Sainsbury’s chief executive Simon Roberts too stated that shoppers are turning to cheaper frozen foods as they watch “every penny and every pound”. He added that customers were changing their behaviour in response to the rising cost of living, making more shopping trips but buying less on each visit.

Wholesaler Parfett’s head of retail Steve Moore too acknowledges that there is a shift in retail consumer buying behaviour.

“While the cost of living crisis is still in its early days, we are seeing people shop more frequently for everyday items rather than doing a big weekly shop,” Moore told Asian Trader.

He also stated that there is more demand for “Go Local own label range”, as customers are “discovering the quality of these products is a great substitute for the big brands”.

Navigating Tough Times

The Bank of England has warned inflation might reach 11 percent within months, as the prices of fuel, energy and food put pressure on household budgets.

It may be hard times but local convenience stores still have an edge here in many ways. High petrol prices imply people are avoiding travelling far and are expected to opt more for local shops for their grocery supplies. 

New research from the Association of Convenience Stores (ACS) shows that being able to save money on fuel by walking to a local shop instead of driving to a larger store is seen as the most popular benefit of shopping locally. Figures from the 2021 Local Shop Report show that most shoppers (78 percent) agree that using local shops is better for the environment because they don’t have to travel as far while 61 percent of consumers agree that local shops help people save on multiple trips by providing a range of different services in one place.

ACS chief executive James Lowman believes that local shops are well placed to help their communities with the cost of living crisis, not just through their convenient locations, but by helping people manage food waste, save fuel, and providing local access to services like ATM machines. 

Consultation on the Kickstart Scheme
ACS chief executive James Lowman

“Thousands of retailers also have relationships with food banks and discounted grocery apps like Gander and Too Good to Go, as well as promoting Healthy Start cards for healthy food and milk that is a huge help for young mothers,” Lowman said.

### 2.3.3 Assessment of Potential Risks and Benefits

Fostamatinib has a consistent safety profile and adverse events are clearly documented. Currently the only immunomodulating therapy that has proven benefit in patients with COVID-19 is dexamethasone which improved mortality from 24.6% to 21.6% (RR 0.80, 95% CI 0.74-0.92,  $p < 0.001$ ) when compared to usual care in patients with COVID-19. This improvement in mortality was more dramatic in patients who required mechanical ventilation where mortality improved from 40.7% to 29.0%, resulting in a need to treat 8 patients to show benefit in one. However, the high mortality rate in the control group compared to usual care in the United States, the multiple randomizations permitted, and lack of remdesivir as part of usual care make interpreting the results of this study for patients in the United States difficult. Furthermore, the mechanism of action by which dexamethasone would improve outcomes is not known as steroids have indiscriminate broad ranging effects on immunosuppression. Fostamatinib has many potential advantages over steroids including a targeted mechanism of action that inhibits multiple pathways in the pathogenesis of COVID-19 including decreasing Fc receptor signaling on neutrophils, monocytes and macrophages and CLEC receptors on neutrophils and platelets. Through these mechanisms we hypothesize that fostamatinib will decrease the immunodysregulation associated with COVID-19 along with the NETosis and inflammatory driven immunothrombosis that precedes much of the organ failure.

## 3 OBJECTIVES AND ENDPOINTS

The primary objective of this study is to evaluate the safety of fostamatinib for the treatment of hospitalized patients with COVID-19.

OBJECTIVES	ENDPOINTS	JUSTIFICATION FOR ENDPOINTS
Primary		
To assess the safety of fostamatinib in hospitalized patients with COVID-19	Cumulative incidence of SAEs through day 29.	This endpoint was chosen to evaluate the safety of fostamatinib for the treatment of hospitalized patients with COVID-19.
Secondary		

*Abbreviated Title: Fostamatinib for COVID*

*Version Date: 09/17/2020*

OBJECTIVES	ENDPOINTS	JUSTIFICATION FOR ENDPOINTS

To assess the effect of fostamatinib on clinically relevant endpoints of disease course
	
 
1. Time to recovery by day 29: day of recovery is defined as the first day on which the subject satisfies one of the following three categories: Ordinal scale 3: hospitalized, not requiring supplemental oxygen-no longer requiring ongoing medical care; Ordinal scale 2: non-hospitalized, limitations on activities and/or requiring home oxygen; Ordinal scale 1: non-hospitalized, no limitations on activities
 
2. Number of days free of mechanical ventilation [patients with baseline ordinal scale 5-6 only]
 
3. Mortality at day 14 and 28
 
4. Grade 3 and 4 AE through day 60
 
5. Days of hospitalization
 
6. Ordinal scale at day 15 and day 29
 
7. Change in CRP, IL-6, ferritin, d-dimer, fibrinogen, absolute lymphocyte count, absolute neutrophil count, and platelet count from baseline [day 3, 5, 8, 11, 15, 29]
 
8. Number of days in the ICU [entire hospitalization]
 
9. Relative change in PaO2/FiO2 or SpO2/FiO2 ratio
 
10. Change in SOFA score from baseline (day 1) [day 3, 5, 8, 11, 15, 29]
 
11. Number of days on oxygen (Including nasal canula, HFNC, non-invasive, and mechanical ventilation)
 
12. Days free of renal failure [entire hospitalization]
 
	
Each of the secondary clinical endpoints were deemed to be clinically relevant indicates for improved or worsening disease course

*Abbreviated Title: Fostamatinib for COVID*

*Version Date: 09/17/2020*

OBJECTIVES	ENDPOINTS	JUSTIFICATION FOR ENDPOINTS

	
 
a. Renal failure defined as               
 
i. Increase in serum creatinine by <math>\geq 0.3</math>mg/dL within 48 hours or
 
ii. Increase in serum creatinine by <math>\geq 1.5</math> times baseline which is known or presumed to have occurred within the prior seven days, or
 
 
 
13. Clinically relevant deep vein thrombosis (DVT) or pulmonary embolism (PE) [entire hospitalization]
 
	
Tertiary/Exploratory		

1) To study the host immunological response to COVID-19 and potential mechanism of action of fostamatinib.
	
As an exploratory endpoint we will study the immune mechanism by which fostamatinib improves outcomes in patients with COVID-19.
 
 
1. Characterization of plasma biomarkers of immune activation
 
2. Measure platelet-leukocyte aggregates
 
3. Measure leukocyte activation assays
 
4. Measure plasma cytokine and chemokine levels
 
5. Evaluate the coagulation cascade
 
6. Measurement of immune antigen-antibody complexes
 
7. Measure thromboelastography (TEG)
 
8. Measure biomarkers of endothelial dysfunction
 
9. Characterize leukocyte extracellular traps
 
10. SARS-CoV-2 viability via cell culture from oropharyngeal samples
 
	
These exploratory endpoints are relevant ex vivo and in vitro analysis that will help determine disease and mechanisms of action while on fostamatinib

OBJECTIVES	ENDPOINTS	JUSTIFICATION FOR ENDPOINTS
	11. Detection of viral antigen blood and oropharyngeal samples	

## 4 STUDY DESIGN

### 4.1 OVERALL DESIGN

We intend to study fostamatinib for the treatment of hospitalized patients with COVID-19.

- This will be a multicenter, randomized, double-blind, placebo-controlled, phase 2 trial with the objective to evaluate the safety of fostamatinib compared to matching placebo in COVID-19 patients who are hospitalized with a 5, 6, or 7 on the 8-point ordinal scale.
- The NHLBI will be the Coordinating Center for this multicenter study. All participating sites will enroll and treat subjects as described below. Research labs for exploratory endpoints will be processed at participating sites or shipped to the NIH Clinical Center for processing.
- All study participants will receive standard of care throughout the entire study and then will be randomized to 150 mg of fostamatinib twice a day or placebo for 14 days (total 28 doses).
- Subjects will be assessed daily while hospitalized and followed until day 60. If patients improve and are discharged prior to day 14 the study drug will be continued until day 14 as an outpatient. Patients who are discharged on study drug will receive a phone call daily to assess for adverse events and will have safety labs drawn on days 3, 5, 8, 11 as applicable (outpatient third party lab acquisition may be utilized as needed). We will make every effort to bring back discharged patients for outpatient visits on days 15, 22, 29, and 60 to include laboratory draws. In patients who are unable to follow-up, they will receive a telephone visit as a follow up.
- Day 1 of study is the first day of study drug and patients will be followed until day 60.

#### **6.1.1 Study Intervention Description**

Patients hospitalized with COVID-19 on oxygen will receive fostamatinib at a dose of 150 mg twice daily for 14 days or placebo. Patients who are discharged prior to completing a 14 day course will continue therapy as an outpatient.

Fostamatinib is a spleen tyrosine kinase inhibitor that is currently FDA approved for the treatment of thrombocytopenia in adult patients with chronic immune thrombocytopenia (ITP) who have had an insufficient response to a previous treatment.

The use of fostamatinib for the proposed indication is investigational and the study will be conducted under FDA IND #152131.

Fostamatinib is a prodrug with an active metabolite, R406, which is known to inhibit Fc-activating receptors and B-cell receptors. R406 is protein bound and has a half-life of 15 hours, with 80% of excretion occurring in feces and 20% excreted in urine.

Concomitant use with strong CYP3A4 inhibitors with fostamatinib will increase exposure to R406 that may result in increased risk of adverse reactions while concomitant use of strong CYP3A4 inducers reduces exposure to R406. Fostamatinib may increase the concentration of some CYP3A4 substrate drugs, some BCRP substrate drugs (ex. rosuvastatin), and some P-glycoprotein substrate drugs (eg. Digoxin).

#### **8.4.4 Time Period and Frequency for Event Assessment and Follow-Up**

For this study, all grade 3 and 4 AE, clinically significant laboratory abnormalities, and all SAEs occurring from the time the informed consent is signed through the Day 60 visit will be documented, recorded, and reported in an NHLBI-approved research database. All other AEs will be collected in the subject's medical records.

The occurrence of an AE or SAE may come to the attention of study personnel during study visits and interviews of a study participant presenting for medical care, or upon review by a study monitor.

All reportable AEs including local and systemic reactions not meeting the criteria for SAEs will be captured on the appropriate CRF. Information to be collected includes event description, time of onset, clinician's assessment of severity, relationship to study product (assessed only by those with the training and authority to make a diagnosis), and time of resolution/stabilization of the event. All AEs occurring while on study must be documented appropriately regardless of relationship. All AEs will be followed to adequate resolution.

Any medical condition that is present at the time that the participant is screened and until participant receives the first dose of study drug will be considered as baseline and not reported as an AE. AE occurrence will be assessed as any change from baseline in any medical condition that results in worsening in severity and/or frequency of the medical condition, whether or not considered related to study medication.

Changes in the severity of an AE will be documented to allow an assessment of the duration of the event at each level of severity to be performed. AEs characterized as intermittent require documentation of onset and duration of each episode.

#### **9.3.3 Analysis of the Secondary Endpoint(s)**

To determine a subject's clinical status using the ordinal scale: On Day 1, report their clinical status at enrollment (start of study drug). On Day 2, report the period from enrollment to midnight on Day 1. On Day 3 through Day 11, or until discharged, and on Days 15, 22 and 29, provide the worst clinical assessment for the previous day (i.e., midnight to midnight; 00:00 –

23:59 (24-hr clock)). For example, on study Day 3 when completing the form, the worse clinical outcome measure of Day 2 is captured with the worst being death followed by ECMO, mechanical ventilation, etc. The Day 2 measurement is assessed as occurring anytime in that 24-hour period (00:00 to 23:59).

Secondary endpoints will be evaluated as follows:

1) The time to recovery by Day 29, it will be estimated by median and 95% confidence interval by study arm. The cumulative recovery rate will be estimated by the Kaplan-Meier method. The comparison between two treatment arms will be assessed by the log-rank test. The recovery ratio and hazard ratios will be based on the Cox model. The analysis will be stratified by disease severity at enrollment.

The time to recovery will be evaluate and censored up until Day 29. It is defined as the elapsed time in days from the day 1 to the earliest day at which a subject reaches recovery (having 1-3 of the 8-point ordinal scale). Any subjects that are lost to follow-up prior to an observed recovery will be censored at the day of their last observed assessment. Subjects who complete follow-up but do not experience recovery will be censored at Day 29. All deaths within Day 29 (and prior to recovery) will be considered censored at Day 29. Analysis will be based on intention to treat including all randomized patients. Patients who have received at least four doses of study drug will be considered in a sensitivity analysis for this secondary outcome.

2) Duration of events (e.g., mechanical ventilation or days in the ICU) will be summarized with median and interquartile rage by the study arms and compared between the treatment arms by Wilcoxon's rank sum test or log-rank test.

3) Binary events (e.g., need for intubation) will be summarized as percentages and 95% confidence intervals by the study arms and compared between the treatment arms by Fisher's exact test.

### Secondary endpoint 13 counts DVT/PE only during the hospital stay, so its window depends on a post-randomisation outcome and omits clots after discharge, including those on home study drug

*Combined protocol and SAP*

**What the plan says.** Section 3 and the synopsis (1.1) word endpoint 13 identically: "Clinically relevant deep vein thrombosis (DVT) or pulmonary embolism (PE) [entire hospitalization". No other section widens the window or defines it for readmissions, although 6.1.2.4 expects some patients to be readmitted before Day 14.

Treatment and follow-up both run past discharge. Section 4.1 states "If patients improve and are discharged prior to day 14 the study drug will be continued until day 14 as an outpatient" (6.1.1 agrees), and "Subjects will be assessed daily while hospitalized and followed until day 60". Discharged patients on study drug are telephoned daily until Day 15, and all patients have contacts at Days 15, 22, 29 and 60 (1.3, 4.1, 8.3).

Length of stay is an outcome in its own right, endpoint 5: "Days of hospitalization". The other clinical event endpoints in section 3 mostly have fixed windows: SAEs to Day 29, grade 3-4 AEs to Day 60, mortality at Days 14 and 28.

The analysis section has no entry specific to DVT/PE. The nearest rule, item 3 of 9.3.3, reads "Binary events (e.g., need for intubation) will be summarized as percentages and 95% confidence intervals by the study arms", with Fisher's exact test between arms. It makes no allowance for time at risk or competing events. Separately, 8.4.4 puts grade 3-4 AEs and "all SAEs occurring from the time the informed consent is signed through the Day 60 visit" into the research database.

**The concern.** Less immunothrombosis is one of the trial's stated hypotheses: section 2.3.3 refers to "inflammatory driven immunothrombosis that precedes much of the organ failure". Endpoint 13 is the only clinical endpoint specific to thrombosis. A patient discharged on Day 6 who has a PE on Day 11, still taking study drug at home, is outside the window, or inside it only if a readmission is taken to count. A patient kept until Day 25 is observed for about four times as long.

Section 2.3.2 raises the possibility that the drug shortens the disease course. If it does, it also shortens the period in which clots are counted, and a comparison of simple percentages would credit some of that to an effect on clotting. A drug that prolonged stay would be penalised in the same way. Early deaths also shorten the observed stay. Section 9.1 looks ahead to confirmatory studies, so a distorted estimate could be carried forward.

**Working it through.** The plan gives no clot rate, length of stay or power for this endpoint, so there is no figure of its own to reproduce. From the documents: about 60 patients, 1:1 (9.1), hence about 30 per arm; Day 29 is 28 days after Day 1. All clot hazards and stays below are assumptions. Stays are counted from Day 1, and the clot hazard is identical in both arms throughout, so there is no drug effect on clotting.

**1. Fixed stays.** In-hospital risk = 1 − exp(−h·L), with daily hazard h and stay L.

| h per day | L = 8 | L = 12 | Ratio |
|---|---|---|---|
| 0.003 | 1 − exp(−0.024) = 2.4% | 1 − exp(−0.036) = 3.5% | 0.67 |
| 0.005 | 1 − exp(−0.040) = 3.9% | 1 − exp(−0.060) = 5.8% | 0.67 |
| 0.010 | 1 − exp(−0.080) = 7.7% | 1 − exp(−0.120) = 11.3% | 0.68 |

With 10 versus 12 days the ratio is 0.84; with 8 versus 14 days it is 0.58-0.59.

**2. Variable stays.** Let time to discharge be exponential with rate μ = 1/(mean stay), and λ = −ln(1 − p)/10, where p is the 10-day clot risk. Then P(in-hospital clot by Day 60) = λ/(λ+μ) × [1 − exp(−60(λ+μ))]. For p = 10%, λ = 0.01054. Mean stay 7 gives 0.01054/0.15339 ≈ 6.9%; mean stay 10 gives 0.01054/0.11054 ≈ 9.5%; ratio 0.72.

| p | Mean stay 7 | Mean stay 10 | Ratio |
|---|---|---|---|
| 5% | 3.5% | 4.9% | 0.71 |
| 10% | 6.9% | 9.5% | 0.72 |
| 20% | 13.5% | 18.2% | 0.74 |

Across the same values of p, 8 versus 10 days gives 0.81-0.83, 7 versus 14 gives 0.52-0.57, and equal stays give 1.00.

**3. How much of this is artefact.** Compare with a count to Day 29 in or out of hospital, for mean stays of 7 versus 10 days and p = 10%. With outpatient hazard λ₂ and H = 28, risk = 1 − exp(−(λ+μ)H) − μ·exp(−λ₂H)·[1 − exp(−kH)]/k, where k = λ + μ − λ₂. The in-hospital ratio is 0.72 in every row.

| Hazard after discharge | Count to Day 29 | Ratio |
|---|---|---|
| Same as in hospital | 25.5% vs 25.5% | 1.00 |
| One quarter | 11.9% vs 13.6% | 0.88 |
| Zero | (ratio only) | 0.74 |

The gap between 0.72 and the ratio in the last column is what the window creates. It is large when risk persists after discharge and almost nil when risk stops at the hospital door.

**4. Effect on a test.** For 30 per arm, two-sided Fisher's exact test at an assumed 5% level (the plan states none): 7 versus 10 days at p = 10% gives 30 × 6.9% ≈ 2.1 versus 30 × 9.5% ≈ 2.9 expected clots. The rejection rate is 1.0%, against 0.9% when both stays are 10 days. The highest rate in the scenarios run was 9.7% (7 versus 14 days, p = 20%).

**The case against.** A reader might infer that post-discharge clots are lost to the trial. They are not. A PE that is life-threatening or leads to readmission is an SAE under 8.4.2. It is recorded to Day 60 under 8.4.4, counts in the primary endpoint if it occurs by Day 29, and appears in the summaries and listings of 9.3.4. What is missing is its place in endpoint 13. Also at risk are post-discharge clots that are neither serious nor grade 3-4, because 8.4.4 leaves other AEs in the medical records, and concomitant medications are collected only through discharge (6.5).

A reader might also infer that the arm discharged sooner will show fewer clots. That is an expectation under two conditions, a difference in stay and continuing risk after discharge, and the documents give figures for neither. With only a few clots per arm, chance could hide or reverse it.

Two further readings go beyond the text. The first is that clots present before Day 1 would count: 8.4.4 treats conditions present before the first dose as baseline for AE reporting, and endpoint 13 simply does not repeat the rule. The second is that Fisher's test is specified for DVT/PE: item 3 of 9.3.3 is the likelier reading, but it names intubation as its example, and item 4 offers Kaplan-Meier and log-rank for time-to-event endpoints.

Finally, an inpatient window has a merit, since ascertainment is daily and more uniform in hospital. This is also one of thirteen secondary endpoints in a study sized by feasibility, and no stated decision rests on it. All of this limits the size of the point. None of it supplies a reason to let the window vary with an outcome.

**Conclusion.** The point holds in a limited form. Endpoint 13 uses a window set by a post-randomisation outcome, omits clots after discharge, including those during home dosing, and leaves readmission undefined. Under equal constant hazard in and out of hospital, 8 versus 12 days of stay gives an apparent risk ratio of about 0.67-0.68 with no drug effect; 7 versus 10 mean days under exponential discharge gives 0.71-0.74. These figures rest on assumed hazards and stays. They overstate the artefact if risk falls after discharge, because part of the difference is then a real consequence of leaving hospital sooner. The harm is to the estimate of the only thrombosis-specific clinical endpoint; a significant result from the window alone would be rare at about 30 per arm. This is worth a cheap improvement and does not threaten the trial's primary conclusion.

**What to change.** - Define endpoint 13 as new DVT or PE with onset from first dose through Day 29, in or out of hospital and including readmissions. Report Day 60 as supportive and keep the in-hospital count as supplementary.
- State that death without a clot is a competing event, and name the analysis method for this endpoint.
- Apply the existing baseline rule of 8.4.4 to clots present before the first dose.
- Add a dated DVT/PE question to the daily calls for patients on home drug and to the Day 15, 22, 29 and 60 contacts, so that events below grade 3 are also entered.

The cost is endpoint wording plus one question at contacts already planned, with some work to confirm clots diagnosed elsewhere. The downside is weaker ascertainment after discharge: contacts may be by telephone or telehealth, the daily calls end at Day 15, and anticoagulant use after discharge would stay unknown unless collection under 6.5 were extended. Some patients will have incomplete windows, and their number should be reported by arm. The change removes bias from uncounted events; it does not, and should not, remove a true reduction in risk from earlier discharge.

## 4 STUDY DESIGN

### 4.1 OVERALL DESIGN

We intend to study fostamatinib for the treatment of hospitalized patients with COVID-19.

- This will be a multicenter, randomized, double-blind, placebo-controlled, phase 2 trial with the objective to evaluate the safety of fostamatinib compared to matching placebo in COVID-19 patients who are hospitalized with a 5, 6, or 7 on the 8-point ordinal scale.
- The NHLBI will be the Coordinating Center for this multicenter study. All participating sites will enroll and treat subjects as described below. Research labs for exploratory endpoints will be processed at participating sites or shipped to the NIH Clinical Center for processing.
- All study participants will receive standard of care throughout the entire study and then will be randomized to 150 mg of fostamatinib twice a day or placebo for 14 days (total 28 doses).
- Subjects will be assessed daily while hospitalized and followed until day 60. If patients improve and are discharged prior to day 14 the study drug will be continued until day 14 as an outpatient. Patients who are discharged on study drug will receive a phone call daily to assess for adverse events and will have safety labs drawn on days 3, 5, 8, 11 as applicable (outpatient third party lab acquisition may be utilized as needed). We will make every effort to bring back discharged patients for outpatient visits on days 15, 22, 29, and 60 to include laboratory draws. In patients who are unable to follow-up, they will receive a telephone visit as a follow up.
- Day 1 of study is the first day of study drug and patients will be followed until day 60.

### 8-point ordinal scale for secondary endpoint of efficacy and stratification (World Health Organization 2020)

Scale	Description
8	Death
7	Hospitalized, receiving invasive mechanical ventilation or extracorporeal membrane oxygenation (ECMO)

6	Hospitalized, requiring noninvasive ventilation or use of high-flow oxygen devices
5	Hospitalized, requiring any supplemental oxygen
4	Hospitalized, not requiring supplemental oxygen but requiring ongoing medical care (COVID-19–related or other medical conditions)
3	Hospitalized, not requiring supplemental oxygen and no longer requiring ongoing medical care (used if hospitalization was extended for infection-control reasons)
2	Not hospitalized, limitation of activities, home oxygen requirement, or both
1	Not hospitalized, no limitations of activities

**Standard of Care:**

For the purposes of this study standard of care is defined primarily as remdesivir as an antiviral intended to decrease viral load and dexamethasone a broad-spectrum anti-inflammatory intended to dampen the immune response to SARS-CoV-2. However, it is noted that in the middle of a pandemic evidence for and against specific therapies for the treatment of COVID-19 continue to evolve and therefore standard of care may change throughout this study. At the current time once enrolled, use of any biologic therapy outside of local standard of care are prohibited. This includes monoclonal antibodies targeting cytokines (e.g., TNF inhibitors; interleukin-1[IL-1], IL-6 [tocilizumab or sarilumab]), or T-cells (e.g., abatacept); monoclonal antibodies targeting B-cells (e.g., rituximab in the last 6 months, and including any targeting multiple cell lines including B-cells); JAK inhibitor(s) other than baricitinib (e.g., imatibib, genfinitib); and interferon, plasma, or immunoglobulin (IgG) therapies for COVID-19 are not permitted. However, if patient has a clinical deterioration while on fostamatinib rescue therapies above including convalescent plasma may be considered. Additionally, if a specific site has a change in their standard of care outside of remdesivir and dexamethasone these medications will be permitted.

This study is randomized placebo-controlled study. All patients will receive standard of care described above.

In these times, sales of some of the products have actually increased. According to the NielsenIQ, sales of frozen poultry rose by 12 percent compared with a year earlier in the four weeks to 18 June. Other cheaper products have also gained popularity with shoppers in recent weeks, the research found. Sales of rice and grains rose by 11 percent, while canned beans and pasta were up by 10 percent and 9 percent. Sales of dry pasta have climbed by 31 percent.

The habit of buying canned products is spreading like wildfire. Retailer Mamode too  said that sales of canned products have gone up in his store. 

“Since canned products come with a longer expiry date, shoppers are now choosing to buy canned products more as compared to fresh ones as they tend to go out of date, something which they see as a waste of their money,” he said.

Adapt and Thrive

As increased prices and fall in income force shoppers to look for cheaper alternatives, agile independent retailers can make use of this trend by readjusting their offerings as per demand.

To serve the shoppers well and gain more footfall, retailers should keep their eyes open for offers and promotions that are being run by wholesalers intermittently.

Moore from Parfetts stated that the wholesaler is still offering strong margins to retailers at a time when their margins are being squeezed.

“Retailers should fully support our three weekly offers, which offer great value for their shoppers but also deliver strong margins. 

Head of retail at Parfetts Steve Moore

“We have also continued to offer our retailer an extra 2 percent rebate if they simply run the full promotion and are still offering free delivery – both of which help retailers protect margin,” Moore said.

Parfetts banks on local and own brand ranges as customers are now more open to try other cheaper options available in the market.

“We also encourage our retailers to highlight their everyday low prices and also to stock a full range of our exclusive own brand range.”

Parfetts also claimed that they are “well-positioned to keep prices low, so our retailers remain competitive” and is doing its best to keep wholesale price increases at “minimal”.

“We have been talking to utility brokers about a bulk group deal to see if we can help drive down utility costs. We are also challenging our manufacturers to ensure any wholesale price increases are minimal and that we maintain retailer margin,” Moore said.

Moore advises retailers to make small changes like investing in doors on chillers or replacing high energy usage refrigeration with affordable replacement equipment where it is financially feasible.

Retailer Mos is now focusing on getting alternative ranges and increasing deliveries. Since he owns hybrid cars, he is able to deal with the rise in fuel costs and  therefore, is not charging any surge delivery charges.

“In terms of how we’re dealing with it, we are trying to find alternative ranges to fill gaps in the shelves. Also, we are trying to increase our deliveries so we are going to increase the promotional offer on home deliveries,” he concluded.